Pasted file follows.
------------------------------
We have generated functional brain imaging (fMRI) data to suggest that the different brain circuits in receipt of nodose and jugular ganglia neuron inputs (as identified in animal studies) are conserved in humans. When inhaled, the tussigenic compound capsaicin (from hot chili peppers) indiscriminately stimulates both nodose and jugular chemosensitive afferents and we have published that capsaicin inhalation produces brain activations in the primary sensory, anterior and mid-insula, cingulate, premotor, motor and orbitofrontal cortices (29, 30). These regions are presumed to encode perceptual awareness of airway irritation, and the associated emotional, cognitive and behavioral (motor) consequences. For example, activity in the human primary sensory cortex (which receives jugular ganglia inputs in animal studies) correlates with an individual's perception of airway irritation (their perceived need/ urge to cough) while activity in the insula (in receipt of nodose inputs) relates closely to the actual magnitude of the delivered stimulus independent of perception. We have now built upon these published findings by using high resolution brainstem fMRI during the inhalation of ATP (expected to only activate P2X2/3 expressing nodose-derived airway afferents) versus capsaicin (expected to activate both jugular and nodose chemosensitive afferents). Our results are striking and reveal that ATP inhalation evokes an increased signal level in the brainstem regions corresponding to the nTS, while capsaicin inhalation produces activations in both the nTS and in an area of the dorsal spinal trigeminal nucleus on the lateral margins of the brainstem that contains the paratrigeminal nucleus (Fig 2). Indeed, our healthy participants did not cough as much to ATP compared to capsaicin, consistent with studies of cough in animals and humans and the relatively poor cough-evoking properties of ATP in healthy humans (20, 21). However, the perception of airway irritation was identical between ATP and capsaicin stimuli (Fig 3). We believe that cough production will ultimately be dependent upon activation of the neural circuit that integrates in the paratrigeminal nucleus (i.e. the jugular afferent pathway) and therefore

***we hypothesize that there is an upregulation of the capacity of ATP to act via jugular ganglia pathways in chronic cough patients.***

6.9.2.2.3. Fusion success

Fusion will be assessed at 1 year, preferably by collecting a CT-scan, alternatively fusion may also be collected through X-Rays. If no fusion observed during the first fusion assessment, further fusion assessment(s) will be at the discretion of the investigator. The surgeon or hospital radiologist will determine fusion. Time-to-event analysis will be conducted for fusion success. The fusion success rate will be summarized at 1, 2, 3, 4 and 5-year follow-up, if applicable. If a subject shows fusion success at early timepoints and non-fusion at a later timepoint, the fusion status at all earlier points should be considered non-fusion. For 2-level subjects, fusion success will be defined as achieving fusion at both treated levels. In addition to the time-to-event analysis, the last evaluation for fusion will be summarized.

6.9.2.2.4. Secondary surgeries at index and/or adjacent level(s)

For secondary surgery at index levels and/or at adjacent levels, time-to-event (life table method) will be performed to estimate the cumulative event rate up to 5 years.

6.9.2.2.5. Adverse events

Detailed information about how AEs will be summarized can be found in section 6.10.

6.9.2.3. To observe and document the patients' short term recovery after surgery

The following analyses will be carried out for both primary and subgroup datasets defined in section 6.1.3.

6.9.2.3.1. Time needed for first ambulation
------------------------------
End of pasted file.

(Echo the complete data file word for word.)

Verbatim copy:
We have generated functional brain imaging (fMRI) data to suggest that the different brain circuits in receipt of nodose and jugular ganglia neuron inputs (as identified in animal studies) are conserved in humans. When inhaled, the tussigenic compound capsaicin (from hot chili peppers) indiscriminately stimulates both nodose and jugular chemosensitive afferents and we have published that capsaicin inhalation produces brain activations in the primary sensory, anterior and mid-insula, cingulate, premotor, motor and orbitofrontal cortices (29, 30). These regions are presumed to encode perceptual awareness of airway irritation, and the associated emotional, cognitive and behavioral (motor) consequences. For example, activity in the human primary sensory cortex (which receives jugular ganglia inputs in animal studies) correlates with an individual's perception of airway irritation (their perceived need/ urge to cough) while activity in the insula (in receipt of nodose inputs) relates closely to the actual magnitude of the delivered stimulus independent of perception. We have now built upon these published findings by using high resolution brainstem fMRI during the inhalation of ATP (expected to only activate P2X2/3 expressing nodose-derived airway afferents) versus capsaicin (expected to activate both jugular and nodose chemosensitive afferents). Our results are striking and reveal that ATP inhalation evokes an increased signal level in the brainstem regions corresponding to the nTS, while capsaicin inhalation produces activations in both the nTS and in an area of the dorsal spinal trigeminal nucleus on the lateral margins of the brainstem that contains the paratrigeminal nucleus (Fig 2). Indeed, our healthy participants did not cough as much to ATP compared to capsaicin, consistent with studies of cough in animals and humans and the relatively poor cough-evoking properties of ATP in healthy humans (20, 21). However, the perception of airway irritation was identical between ATP and capsaicin stimuli (Fig 3). We believe that cough production will ultimately be dependent upon activation of the neural circuit that integrates in the paratrigeminal nucleus (i.e. the jugular afferent pathway) and therefore

***we hypothesize that there is an upregulation of the capacity of ATP to act via jugular ganglia pathways in chronic cough patients.***

6.9.2.2.3. Fusion success

Fusion will be assessed at 1 year, preferably by collecting a CT-scan, alternatively fusion may also be collected through X-Rays. If no fusion observed during the first fusion assessment, further fusion assessment(s) will be at the discretion of the investigator. The surgeon or hospital radiologist will determine fusion. Time-to-event analysis will be conducted for fusion success. The fusion success rate will be summarized at 1, 2, 3, 4 and 5-year follow-up, if applicable. If a subject shows fusion success at early timepoints and non-fusion at a later timepoint, the fusion status at all earlier points should be considered non-fusion. For 2-level subjects, fusion success will be defined as achieving fusion at both treated levels. In addition to the time-to-event analysis, the last evaluation for fusion will be summarized.

6.9.2.2.4. Secondary surgeries at index and/or adjacent level(s)

For secondary surgery at index levels and/or at adjacent levels, time-to-event (life table method) will be performed to estimate the cumulative event rate up to 5 years.

6.9.2.2.5. Adverse events

Detailed information about how AEs will be summarized can be found in section 6.10.

6.9.2.3. To observe and document the patients' short term recovery after surgery

The following analyses will be carried out for both primary and subgroup datasets defined in section 6.1.3.

6.9.2.3.1. Time needed for first ambulation